The PRC’s Information Warfare Campaign
The PRC is executing a complicated, multifaceted IW campaign. Some analysts have argued that once it was apparent to the PRC that their economy was going to take a massive hit due to COVID-19, its “strategic competitiveness moving forward was critically dependent that the economies of its strategic rivals should also be forced into decline”. The following analysis demonstrates that the PRC’s IW campaign appears to be geared towards protecting PRC investments and increasing the COVID-19 cost for its strategic rivals.
For the PRC to achieve their desired objective in the early stages of this campaign, they focused on two main efforts: suppressing information and creating confusion. The PRC suppressed potentially damaging information that it perceived as endangering its worldwide investments. Simultaneously, the PRC began to rapidly disseminate false information in an attempt to highlight its ability to deal with the pandemic, deflect blame regarding the cause of the pandemic, and create an overall sense of confusion about the virus in order to raise the cost of COVID-19 for its competitors.
The PRC attempted to suppress information regarding the existence of COVID-19 and when those efforts failed they shifted to suppress the fact the virus could spread via human-to-human contact. On December 31, 2019 after a U.S. program designed to monitor emerging diseases picked up a COVID-19 news report, PRC authorities disclosed the existence of a potentially infectious disease. Under Article 9 of the World Health Assembly, countries are required to inform the WHO within 24 hours of an official inquiry regarding a potential disease that may spread internationally. The PRC chose to validate the existence of the virus in an attempt to remain in good standing with the international community. Although they verified the existence of COVID-19, in their confirmation, the PRC stated that the virus could not be spread via human-to-human transmission, despite evidence that it was spreading rapidly through the city of Wuhan with cases dating back as early as December 1, 2019, including multiple reports of doctors being infected by patients.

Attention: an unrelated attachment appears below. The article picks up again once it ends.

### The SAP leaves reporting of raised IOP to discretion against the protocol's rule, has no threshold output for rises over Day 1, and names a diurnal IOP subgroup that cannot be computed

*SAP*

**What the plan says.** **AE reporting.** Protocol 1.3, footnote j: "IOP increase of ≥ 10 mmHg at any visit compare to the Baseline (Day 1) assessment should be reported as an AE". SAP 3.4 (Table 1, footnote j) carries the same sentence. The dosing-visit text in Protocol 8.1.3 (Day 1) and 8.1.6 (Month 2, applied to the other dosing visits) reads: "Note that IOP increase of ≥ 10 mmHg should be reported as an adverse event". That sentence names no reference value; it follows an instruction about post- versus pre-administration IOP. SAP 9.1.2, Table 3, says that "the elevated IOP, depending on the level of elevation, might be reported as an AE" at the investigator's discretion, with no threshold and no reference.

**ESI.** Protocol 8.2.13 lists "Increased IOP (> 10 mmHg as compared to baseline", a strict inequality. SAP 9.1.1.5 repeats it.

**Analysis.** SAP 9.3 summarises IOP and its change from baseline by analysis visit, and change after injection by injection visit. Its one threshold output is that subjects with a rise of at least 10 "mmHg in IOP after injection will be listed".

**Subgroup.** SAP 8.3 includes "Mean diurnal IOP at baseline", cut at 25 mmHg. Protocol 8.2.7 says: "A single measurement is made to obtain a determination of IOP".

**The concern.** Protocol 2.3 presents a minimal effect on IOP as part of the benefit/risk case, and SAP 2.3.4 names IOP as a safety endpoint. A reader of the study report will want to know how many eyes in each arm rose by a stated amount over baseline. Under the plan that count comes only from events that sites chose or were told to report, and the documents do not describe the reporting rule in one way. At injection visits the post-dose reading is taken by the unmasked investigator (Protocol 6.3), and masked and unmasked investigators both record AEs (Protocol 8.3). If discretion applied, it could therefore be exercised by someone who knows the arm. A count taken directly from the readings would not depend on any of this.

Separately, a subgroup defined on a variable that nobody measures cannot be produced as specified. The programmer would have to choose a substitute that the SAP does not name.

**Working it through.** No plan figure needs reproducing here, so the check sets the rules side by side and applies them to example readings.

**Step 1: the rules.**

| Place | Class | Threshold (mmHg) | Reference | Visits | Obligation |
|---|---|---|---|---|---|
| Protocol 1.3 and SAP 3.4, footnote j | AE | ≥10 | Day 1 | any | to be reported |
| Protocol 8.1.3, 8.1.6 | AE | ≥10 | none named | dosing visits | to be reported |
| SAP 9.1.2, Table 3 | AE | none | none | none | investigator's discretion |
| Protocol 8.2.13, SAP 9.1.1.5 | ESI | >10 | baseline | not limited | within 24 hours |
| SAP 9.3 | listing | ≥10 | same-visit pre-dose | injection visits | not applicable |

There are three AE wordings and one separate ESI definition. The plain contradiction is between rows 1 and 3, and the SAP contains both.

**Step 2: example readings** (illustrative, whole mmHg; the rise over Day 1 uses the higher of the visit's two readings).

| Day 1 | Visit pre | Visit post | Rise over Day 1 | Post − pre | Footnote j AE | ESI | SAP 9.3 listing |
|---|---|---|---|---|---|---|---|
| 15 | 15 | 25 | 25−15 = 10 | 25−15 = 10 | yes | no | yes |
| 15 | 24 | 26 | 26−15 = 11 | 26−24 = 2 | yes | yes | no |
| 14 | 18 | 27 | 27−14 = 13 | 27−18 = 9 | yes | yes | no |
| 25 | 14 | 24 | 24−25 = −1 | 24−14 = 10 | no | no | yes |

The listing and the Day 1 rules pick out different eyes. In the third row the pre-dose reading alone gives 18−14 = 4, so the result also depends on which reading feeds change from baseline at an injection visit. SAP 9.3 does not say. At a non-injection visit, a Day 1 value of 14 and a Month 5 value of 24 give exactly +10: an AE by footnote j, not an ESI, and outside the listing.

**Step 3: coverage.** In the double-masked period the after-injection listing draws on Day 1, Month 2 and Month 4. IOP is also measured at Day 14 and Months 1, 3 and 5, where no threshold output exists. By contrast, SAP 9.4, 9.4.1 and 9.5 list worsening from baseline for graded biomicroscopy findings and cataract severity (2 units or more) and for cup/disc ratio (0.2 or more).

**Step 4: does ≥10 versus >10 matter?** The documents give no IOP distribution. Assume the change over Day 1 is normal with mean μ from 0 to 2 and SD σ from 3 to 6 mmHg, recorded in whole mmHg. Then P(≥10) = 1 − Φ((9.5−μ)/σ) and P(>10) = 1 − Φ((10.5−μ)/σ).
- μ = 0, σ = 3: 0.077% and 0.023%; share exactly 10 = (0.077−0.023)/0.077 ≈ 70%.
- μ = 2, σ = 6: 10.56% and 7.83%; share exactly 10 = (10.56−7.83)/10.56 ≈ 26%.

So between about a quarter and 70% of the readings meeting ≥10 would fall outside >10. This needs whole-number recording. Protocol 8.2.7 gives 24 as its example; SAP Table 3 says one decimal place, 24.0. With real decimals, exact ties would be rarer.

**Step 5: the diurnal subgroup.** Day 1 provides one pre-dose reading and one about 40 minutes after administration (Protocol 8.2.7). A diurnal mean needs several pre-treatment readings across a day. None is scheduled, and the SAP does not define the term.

On December 30, 2019, Dr. Ai Fen, the director of the emergency department of the Central Hospital of Wuhan, reported the existence of an unknown respiratory virus to her colleagues and superiors. Instead of acting on the information, her superiors quickly reprimanded her. She recounted the admonishment in an essay titled, “The One Who Supplied the Whistle,” published in China’s People (Renwu) magazine. Following publication, the article was quickly deleted from Chinese social media sites, removed from Renwu magazine, and Dr. Ai was reported missing. Despite the PRC’s attempt to control the narrative, Chinese citizens, motivated to warn the public of the emerging threat, found creative ways to avoid the PRC’s strong censorship. Tactics such as writing the article backwards, inserting intentional typographical errors, and emojis, and sharing the article in fictional languages such as Klingon allowed the article to spread through various platforms.